Called Boston Camera and told them of my plight. I wanted it looked at before my next shoot on Saturday. "Bring it on down, we're busy, we may be able to look at it before then" they said. I drive down there next morning. "Ahh, I'm busy, I can't do it. Here...send it to Optical Electro House in California." The guy disappears. Brother. Optical Electro House is the last place in the US that will even attempt to service an Eclair ACL camera. (They stopped making these cameras back in 1980.) If I did send it to them, they'd just clean it, charge me a couple of hundred, then send it back to me without exposing film through it. I'd probably lose an entire week if not more. Screw it, I'll clean it myself.

The underexposure was another concern. I had shot some film tests with all sorts of different film stock. I thought they looked fine, I thought my light meter I was using worked. I did notice that the light meter I was using didn't have any settings for cinematography, just the basic still camera settings. Just to be sure, I bought a Spectra IV-A light meter. (Industry standard in the movie biz from what I've seen.)

Then the framing was kicking my ass. How the hell could I have chopped off everyone's head so badly? I grabbed a video still from my video tap tape, (the image that I was monitoring when I was shooting) and a still from the BetaSP transfer. I lined them up in Photoshop and compared the two. Son-of-a-bitch, wadda ya know, my frame marks in my camera viewfinder were WAY off! (The video tap sees what's in the viewfinder, not what is getting exposed.) This doesn't surprise me, because the camera was modified for Super 16mm. Who ever did the mod probably just guessed at the frame line, and didn't bother to check it by exposing some film through it. If it weren't for the video tap, I would've kept blaming myself for the poor framing, because I wouldn't have EXACTLY remembered where I had the frame set when I was shooting. At least I can now compensate for the correct framing by masking off my monitor to where I SHOULD be pointing the camera.

[Note to other video guys: having a video tap installed is the greatest thing, especially on an Eclair ACL. I've always shot with a video rig while looking at a monitor, and rarely through the viewfinder. If you end up buying something like an Eclair ACL, send the $1600 to AZ Spectrum and get one installed. Rob someone if you don't have the money.]

February 19, 2000 - Snow day. Shooting canceled.

We were going to shoot on this Saturday, but I freakin' blizzard blew over New England the night before, so I canceled the shoot. The good and bad news was: If I had to rent a camera, I would've picked it up on a Friday and would've been forced to shoot something, or else I would've lost my rental fee for the weekend.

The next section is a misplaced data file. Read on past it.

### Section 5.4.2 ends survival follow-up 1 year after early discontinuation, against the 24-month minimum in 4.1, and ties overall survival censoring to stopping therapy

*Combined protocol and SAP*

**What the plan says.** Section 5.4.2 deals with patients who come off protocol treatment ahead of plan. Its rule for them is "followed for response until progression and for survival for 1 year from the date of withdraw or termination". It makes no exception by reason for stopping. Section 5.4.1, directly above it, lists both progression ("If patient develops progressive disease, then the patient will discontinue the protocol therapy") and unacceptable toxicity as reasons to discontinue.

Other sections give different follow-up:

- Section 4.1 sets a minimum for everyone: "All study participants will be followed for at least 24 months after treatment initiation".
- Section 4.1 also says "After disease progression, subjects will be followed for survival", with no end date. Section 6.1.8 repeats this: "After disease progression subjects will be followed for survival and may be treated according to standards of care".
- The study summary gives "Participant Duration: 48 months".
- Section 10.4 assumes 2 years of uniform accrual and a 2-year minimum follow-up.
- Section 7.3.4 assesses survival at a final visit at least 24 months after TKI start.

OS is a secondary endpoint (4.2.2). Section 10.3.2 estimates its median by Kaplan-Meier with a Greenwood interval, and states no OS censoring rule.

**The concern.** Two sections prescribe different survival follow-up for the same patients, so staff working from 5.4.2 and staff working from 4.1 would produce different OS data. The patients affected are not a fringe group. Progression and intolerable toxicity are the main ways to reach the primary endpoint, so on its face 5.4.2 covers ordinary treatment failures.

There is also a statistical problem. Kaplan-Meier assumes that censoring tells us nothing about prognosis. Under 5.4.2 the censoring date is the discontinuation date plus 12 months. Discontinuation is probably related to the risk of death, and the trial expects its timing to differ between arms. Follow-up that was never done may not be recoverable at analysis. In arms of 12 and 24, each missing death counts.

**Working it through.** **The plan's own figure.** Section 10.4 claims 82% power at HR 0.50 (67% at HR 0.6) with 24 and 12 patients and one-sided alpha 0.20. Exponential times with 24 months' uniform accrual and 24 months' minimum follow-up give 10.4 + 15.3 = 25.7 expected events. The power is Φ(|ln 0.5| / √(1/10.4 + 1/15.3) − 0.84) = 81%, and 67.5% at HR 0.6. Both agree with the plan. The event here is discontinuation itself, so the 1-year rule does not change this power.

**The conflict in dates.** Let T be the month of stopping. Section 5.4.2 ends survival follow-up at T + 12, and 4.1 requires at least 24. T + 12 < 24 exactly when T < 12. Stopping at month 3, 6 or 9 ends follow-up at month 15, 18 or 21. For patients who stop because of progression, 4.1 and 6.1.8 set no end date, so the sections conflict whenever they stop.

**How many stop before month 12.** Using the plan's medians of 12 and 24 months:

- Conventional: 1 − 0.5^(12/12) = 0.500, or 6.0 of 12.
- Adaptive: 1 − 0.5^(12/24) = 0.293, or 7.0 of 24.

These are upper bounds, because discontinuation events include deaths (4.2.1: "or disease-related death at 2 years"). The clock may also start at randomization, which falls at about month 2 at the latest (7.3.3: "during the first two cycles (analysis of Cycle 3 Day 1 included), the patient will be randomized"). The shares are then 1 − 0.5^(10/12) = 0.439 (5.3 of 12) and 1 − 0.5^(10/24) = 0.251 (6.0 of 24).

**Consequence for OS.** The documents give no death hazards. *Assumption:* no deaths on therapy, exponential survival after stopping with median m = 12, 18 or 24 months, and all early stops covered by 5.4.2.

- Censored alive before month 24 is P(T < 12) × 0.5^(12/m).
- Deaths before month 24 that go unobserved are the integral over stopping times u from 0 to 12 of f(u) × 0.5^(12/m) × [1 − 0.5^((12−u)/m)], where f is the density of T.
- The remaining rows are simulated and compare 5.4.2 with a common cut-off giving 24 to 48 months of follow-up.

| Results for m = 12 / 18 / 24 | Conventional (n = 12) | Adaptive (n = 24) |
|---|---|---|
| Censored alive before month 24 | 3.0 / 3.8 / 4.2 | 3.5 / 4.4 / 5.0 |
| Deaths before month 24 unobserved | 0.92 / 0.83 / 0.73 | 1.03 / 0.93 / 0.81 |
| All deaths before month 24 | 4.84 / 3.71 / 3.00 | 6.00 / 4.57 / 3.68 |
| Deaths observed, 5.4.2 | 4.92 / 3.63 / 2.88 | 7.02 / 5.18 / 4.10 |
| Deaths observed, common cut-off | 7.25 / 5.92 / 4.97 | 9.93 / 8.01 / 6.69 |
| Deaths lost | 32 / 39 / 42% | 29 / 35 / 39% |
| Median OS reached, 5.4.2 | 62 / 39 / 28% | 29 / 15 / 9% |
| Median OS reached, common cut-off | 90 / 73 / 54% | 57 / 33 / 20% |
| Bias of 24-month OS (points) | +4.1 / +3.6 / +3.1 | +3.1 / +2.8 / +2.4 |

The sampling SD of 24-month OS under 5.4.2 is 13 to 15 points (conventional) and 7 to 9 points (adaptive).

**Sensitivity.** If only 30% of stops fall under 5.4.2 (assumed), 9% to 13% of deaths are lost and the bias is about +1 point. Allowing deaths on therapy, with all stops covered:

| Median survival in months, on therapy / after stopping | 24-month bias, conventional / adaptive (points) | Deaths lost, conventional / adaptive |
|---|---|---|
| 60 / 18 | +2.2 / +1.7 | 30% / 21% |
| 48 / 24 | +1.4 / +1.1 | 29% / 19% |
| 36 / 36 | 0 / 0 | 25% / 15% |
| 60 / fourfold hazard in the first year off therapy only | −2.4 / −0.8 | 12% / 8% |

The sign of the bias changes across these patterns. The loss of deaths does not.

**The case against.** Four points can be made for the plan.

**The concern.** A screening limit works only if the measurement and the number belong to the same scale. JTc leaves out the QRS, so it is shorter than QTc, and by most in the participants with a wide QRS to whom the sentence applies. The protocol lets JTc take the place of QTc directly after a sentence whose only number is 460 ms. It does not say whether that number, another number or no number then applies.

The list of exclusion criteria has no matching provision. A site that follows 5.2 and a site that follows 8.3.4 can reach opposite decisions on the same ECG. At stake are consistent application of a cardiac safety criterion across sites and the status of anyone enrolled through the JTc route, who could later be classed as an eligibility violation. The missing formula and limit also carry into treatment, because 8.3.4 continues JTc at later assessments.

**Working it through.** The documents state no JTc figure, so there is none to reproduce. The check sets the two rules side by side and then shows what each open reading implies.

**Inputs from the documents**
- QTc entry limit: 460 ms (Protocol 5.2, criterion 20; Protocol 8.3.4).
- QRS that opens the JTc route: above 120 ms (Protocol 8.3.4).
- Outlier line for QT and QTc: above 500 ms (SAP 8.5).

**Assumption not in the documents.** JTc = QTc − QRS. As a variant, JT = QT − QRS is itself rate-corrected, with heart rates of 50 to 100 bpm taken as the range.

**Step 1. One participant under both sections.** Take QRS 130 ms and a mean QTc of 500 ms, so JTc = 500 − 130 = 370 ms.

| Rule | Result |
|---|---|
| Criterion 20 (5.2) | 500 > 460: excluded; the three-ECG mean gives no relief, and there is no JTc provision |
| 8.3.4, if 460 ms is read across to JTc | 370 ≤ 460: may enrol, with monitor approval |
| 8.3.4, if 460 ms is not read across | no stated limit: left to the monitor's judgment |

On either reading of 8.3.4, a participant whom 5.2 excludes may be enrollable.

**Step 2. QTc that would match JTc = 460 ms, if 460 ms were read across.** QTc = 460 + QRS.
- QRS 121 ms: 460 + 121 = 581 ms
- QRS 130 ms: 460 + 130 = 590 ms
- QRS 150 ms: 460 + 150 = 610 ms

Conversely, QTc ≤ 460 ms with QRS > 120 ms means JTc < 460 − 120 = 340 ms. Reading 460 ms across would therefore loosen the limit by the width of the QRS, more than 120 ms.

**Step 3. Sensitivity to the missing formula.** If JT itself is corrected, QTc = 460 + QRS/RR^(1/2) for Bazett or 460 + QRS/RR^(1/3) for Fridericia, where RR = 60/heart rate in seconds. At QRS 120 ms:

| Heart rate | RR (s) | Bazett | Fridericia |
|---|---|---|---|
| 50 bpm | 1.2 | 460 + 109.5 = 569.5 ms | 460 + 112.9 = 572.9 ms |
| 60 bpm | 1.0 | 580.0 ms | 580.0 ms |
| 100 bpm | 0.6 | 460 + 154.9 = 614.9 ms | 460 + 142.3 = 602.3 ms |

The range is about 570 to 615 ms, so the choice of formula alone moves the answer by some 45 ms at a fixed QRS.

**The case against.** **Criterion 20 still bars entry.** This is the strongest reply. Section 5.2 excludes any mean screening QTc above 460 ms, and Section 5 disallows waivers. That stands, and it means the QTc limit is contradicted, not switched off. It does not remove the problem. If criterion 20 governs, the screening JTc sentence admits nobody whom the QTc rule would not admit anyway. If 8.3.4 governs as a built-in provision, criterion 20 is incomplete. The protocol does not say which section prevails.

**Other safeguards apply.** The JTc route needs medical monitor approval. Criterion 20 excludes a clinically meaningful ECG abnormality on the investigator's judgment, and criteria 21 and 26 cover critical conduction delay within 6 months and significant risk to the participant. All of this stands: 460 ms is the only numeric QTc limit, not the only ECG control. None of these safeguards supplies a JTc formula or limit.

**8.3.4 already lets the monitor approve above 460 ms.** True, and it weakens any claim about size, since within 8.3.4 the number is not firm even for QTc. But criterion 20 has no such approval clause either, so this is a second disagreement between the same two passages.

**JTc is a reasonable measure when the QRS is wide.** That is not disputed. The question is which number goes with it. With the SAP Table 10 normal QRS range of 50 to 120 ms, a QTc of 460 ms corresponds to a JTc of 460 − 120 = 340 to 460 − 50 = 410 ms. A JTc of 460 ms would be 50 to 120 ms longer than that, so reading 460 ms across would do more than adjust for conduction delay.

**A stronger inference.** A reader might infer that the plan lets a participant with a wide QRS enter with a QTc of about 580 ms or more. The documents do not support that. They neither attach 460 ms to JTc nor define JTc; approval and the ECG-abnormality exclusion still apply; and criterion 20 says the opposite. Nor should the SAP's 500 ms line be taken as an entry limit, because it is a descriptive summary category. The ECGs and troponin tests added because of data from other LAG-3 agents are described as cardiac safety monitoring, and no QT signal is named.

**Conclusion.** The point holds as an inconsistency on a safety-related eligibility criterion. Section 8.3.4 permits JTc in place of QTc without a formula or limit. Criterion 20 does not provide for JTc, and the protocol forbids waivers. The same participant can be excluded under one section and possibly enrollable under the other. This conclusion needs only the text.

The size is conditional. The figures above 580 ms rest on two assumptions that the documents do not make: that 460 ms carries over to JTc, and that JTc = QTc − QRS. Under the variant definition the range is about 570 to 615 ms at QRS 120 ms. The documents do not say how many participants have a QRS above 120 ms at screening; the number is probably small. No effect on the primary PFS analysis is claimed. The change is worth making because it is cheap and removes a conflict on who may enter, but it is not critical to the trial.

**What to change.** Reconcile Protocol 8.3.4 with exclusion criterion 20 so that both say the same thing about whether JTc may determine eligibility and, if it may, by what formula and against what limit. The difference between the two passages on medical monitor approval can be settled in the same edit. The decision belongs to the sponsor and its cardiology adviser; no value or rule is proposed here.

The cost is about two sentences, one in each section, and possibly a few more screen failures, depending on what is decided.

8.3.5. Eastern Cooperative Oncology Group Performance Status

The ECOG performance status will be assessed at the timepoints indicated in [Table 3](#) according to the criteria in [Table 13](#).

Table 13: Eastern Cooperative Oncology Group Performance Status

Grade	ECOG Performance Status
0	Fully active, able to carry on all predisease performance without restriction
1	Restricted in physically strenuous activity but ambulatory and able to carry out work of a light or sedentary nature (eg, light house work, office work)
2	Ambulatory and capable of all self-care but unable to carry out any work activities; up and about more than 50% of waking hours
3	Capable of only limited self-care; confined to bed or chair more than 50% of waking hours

The bad news was; on Friday night, I was hoping to cheap out on my crew and buy some cold cuts and bread to make sandwiches for lunch the next day. I ended up spending $40 on 5 pounds of cold cut meat and other crap. Because the shoot was canceled, I had to eat my own cold cuts for a friggin' week! When I told this to Juliet Bowler, she had a good laugh that I had impaled myself with my own lousy lunch. Some savings. Screw it, we're gonna go back to that deli for lunches next time.

February 26, 2000 - 2nd day of shooting. (Irene and Amanda knock heads)

Juliet, Horrigan, Lauren stillToday we shot the sequences between Irene and Amanda in the reception area. Irene dumps a load of work on Amandas desk, and John Horrigan antagonizes them while they have an argument.

I wrote these scenes last when I saw who good Lauren Verge and Juliet Bowler were in character. I figured these two would knocks heads whenever they interacted, so I fleshed these parts out. I also felt guilty that the Mr. Williamson part was originally a complete walk-on, with nothing to really add to the mix, so these scenes set up the exchange between Dan, Irene and Mr. Williamson later in the film.

Lauren had also mentioned that this acting biz ain't so easy as it looks. She thought that trying to know her lines while fumbling with an armload of props was tricky, but I thought what she had done was great!

[Note to self: changing wardrobe or changing camera angles takes exactly the same time, change the lights and finish the scene before moving on, even if the next scene is exactly the same set-up.]

Didn't get the final close-up of Lauren and John because John had to split for an announcer gig at a hockey game. I hope I can grab the close ups when we do a similar scene with Amanda and Mr. Disgusting later.

Eric chews his meter

Horrigan on set

Juliet as Amanda

Johnny doing boom

Director on set

Eric with camera


February 27, 2000 - 3rd day of shooting. (More of John and Geoff)

Geoff and John goofyRe-set up the Geoff desk set. Pounded out the rest of the scenes we wanted to do on the first weekend of shooting. Johnny looks more comfortable with his acting. Says that he has much more respect for what 'real' actors do. We noticed that when given a prop (a phone) and you have something to do (pace), this acting 'scam' feels a little bit easier to do.

Johnny had done some very silly improve shit at the end of the day. His favorite thing to do for a laugh is to distort his face by putting a tight rubber band around it and start doing John Merrick/Elephant Man impersonations. I had to roll film on his latest variation. Hopefully I'll post them somewhere on the site, if not included it at the very end of the film. (The good ol' "oops! Good thing we stayed to the end of the credits, or else we wouldn't have seen it!" ploy.)

Behind scene 116

Sound guys

Eric film lip

Male pig

Johnny & Geoff